Wiki - User-Created Content







A Wiki (see Wikipedia's definition) is a easy to use webpage that anyone can edit. This site itself is an example of a "wiki." Invented by Ward Cunningham, wikis are a read/write web technology that allow for easy, fast, and collaborative websites to be built without the need for special software or a lot of training.

Wikis - A beginner's tutorial for educators

A Wiki Walk-Through, from TeachersFirst. A great tutorial about what a wiki is, why to use wikis in education, and how to use wikis in education

You might say that a wiki is a web-based tool that trades simplicity in design for sophisticated multi-user publishing capability--all from a common web browser. As such, a wiki can be used in three basic ways:
  1. Simple Web Publishing
    First, a wiki can serve as an easy web-publishing tool that is managed by a single individual. Whereas a blog can serve a simlar function, a blog has an inherent chronological structure which is limiting. A wiki, on the other hand, has the capacity to allow for the organization of data in either a hierarchical or hyperlink fashion, according to the designs of the publisher. With no expense for a web publishing program, and with the independence of being able to work from any computer with a connection to the Internet and a web browser, a wiki is an incredibly effective tool for writing to the web.
  2. Joint Web Publishing
    Second, a wiki can be "partially collaborative." Multiple individuals, again only requiring access to a web browser, can participate together in the building of information in one website. In a "partially collaborative" wiki, while they are publishing together to a single website, their content does not overlap and may be delegated or assigned.
  3. Fully Collaborative Web Publishing
    Third (and clearly the real "magic" of wikis), a wiki can be "fully collaborative." In this method of using a wiki, multiple individuals work together and often work on the same content. Wikipedia is a good example of a fully-collaborative wiki. While it might seem that allowing many people the ability to work on, modify, or overwrite each others work would result in chaos, it typically results in the participants choosing to write in a thoughtful, non-partisan fashion so that others will feel comfortable with the content and minimizing the need for a tug-of-war. Most wiki software allows for a mirrored "discussion" page for each page of content, where contributors can actually talk over the content of the page and their feelings about how it should be presented. A good example of a "fully collaborative" wiki that many people are familiar with is Wikipedia. Wikipedia allows anyone to edit any page that they want to, with pretty amazing results.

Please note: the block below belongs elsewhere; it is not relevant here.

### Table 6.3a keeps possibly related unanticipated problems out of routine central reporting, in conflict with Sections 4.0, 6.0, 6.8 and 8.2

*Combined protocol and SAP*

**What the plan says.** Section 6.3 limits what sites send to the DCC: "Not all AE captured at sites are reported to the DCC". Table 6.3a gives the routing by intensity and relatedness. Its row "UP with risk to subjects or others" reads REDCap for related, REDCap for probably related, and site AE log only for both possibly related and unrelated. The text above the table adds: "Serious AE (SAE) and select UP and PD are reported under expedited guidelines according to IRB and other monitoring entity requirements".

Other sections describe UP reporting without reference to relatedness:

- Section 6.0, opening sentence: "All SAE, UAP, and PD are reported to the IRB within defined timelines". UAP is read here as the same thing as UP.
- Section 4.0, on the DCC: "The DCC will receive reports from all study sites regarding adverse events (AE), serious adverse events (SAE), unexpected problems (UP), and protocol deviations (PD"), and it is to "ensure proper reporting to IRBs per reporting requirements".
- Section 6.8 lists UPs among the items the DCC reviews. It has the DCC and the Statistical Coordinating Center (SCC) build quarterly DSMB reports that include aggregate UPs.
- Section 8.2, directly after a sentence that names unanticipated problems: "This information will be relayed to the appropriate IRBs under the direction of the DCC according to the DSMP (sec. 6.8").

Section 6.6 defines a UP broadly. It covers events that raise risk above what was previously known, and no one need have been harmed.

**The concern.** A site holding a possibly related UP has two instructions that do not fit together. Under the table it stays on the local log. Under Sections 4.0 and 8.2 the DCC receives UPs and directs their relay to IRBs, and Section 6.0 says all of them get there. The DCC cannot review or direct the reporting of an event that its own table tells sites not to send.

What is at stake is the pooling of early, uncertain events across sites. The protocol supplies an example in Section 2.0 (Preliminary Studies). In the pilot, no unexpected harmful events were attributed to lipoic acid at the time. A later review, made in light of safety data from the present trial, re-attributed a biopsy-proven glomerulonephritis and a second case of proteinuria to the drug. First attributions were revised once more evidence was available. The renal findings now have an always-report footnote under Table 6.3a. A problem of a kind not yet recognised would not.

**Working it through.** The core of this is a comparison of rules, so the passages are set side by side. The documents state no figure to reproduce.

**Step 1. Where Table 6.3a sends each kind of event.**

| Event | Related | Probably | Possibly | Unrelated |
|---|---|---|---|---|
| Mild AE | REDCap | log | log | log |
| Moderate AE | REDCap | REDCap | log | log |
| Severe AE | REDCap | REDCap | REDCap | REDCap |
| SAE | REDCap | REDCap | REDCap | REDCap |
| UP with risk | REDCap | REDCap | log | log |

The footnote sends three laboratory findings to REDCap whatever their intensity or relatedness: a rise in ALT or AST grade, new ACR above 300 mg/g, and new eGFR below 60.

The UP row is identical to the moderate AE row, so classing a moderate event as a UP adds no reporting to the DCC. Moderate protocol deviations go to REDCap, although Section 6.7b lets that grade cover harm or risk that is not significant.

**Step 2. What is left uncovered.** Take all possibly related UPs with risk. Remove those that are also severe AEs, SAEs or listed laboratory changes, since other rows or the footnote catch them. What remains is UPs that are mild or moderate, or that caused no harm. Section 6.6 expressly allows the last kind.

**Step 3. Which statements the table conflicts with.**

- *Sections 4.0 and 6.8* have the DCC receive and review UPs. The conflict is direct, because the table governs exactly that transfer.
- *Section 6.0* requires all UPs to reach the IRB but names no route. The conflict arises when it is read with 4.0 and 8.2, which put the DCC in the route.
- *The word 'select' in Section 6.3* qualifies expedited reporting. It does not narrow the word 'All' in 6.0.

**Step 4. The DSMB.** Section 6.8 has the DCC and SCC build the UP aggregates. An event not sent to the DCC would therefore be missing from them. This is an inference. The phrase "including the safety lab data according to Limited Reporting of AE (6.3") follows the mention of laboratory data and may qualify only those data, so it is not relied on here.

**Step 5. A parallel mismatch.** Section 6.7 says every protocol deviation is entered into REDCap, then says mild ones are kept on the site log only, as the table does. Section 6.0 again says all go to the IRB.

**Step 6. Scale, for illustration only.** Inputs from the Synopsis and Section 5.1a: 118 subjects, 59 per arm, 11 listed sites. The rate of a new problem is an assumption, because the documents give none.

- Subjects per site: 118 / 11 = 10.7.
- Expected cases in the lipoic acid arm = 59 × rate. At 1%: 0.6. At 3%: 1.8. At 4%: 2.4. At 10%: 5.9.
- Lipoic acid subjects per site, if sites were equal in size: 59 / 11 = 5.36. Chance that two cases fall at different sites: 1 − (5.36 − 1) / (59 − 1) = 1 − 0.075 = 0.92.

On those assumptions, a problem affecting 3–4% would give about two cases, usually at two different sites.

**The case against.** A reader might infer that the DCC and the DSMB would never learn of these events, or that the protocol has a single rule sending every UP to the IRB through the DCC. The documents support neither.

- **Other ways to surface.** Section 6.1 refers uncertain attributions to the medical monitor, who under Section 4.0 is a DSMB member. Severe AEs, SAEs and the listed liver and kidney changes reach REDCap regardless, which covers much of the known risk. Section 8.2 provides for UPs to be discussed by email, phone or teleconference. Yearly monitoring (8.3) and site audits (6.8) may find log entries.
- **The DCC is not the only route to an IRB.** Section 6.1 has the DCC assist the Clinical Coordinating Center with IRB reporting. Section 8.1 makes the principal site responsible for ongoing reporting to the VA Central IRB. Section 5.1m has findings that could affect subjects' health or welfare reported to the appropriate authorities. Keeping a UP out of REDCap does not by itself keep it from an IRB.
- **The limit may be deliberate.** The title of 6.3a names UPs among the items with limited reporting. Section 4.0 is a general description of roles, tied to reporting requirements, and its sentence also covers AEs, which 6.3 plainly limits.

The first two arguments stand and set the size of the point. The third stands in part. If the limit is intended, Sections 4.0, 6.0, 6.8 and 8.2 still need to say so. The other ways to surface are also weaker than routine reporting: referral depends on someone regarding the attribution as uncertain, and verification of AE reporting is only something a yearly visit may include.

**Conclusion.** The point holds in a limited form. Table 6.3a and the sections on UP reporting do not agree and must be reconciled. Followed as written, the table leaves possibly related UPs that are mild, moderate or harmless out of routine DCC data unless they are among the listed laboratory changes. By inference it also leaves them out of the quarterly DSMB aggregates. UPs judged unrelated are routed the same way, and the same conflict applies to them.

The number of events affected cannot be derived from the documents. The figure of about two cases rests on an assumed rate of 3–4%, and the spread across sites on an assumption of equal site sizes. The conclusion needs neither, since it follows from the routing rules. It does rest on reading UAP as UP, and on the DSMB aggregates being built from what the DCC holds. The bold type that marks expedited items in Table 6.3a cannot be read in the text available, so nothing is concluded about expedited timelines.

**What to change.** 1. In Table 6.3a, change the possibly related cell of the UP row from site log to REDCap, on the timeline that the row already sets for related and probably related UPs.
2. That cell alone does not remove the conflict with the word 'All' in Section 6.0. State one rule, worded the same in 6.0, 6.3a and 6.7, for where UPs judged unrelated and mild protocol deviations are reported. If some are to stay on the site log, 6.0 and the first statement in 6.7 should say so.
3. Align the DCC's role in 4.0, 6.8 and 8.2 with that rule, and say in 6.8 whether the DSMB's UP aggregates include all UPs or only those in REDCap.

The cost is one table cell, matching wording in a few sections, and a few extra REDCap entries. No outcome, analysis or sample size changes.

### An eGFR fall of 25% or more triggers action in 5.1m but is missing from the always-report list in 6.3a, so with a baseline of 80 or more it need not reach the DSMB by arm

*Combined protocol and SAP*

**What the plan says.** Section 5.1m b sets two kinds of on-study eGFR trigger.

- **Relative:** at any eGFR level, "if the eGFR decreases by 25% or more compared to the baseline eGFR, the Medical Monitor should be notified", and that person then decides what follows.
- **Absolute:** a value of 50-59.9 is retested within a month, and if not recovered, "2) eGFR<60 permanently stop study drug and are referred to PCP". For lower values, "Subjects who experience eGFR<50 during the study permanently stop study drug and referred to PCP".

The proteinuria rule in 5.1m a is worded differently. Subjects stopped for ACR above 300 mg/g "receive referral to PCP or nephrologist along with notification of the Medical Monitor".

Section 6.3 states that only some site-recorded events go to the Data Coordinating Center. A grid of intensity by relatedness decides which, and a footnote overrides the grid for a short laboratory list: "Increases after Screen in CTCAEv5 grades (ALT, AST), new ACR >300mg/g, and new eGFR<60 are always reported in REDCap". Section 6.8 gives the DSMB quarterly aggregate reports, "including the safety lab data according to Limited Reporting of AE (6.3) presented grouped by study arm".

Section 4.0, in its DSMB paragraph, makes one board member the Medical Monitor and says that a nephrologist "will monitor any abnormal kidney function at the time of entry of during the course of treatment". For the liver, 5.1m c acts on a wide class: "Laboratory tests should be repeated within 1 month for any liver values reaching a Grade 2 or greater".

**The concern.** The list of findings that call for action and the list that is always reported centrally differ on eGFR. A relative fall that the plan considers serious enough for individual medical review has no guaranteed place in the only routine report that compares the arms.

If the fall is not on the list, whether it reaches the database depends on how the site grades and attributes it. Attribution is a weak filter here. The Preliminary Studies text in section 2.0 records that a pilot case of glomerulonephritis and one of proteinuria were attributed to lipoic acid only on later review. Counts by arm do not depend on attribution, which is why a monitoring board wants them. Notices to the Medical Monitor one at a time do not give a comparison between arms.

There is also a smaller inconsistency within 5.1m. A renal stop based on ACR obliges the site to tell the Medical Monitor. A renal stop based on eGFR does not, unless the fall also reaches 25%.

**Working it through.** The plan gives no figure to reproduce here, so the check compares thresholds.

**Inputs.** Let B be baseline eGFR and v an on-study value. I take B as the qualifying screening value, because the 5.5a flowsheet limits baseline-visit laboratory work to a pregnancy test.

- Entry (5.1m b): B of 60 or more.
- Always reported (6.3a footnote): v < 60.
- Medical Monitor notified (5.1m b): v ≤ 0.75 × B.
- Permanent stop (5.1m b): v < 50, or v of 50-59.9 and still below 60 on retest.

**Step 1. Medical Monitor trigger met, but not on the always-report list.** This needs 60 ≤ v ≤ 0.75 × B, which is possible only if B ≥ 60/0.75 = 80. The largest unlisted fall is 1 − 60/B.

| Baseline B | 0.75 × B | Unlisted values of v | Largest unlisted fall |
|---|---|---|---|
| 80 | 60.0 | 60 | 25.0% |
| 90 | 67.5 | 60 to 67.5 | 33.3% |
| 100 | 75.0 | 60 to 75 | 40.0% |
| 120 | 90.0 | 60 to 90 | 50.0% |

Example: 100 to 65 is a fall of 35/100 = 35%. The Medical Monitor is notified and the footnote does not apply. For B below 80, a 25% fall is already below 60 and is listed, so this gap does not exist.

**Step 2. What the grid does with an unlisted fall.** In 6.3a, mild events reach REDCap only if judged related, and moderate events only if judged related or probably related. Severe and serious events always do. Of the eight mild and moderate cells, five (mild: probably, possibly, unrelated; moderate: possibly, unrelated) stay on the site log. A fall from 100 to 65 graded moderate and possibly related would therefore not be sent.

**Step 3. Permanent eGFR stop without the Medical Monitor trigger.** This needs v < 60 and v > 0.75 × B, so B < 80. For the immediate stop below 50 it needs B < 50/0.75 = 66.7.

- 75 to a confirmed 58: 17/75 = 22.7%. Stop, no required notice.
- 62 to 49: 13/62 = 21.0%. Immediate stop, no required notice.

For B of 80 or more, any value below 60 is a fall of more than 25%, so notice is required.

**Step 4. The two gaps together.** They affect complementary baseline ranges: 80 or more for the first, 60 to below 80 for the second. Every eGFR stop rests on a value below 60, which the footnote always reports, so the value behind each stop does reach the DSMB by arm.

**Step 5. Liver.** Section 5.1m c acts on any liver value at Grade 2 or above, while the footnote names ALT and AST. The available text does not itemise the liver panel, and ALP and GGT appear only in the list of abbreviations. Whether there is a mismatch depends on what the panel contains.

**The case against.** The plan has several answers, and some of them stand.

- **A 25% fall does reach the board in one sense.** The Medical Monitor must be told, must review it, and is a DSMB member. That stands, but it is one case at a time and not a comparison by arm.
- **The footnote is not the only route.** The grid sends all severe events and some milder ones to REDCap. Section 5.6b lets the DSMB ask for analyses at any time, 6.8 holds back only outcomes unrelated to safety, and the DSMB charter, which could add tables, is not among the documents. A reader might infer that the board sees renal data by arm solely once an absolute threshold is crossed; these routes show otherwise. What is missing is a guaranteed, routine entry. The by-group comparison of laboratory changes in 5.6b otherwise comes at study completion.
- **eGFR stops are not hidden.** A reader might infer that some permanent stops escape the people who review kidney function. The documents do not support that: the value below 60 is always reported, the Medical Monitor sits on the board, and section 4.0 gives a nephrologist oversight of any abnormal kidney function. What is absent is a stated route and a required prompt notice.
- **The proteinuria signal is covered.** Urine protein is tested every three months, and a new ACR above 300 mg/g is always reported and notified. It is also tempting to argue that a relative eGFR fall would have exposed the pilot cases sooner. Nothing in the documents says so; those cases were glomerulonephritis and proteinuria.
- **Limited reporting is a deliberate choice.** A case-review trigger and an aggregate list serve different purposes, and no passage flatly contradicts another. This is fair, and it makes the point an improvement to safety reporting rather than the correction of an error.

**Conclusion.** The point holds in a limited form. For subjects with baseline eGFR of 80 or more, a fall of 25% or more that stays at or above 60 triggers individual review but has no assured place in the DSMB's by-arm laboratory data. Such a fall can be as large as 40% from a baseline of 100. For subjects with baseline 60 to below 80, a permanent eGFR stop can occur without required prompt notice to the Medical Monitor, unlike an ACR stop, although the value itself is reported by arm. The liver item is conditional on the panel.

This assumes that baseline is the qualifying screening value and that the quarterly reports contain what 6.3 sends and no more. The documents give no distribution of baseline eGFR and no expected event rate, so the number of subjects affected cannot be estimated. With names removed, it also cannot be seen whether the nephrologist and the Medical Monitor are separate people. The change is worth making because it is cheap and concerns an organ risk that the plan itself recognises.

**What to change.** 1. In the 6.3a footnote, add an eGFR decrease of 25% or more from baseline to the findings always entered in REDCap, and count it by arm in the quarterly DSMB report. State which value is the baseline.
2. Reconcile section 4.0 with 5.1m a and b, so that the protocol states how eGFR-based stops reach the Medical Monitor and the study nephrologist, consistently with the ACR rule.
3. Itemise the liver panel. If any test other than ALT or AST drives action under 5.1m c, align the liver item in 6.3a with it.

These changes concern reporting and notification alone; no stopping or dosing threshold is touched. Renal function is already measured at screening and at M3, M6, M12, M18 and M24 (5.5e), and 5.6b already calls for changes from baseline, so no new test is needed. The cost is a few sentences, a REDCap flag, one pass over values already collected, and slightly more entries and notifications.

Why do Wikis work so well? There are five elements that, in combination, are the "secret sauce" to wikis:
  1. You edit in them in a browser, without the need for specilized programs;
  2. You can link to uncreated page, so the organization of the wiki can be created on the fly--without interfering with creativity or interrupting the thought process;
  3. Wikis keep a chronological history for every page, so nothing is lost forever, no changes can be completely destructive, and revisions can always be undone;
  4. Wikis include a discussion area, so there can be a dialogue about changes before, during, and after they are being made;
  5. And finally, and in some ways most significantly, you can monitor a wiki or a particular page and receive notification of any changes to that page--which is why an error in a site like Wikipedia can be corrected in a matter of a few minutes.

Published Articles


  • Fountain, Renee. (2005). Wiki pedagogy, Dossiers technopedagogiques (Dossiers pratiques). Retrieved March 20, 2007, from
    http://www.profetic.org/dossiers/dossier_imprimer.php3?id_rubrique=110.- "This article endeavours to denote and promote pedagogical experimentations concerning a Free/Open technology called a "Wiki". An intensely simple, accessible and collaborative hypertext tool Wiki software challenges and complexifies traditional notions of - as well as access to - authorship, editing, and publishing. Usurping official authorizing practices in the public domain poses fundamental - if not radical - questions for both academic theory and pedagogical practice."

  • Wikis for Teaching and Learning - From Communications of the Association for Information Systems (CAIS), Volume 18, Article 1. The authors interviewed several university instructors who use wikis for coursework and created helpful use cases. Excerpt from abstract: "(1) Wikis can be can be used for a variety of tasks ranging from signup sheet for students to self organize, to undertaking business analyses, to analyzing policy positions; (2) Instructor support and facilitation is key; and (3) Ease-of-use issues are present but do not preclude success." Login and Password required.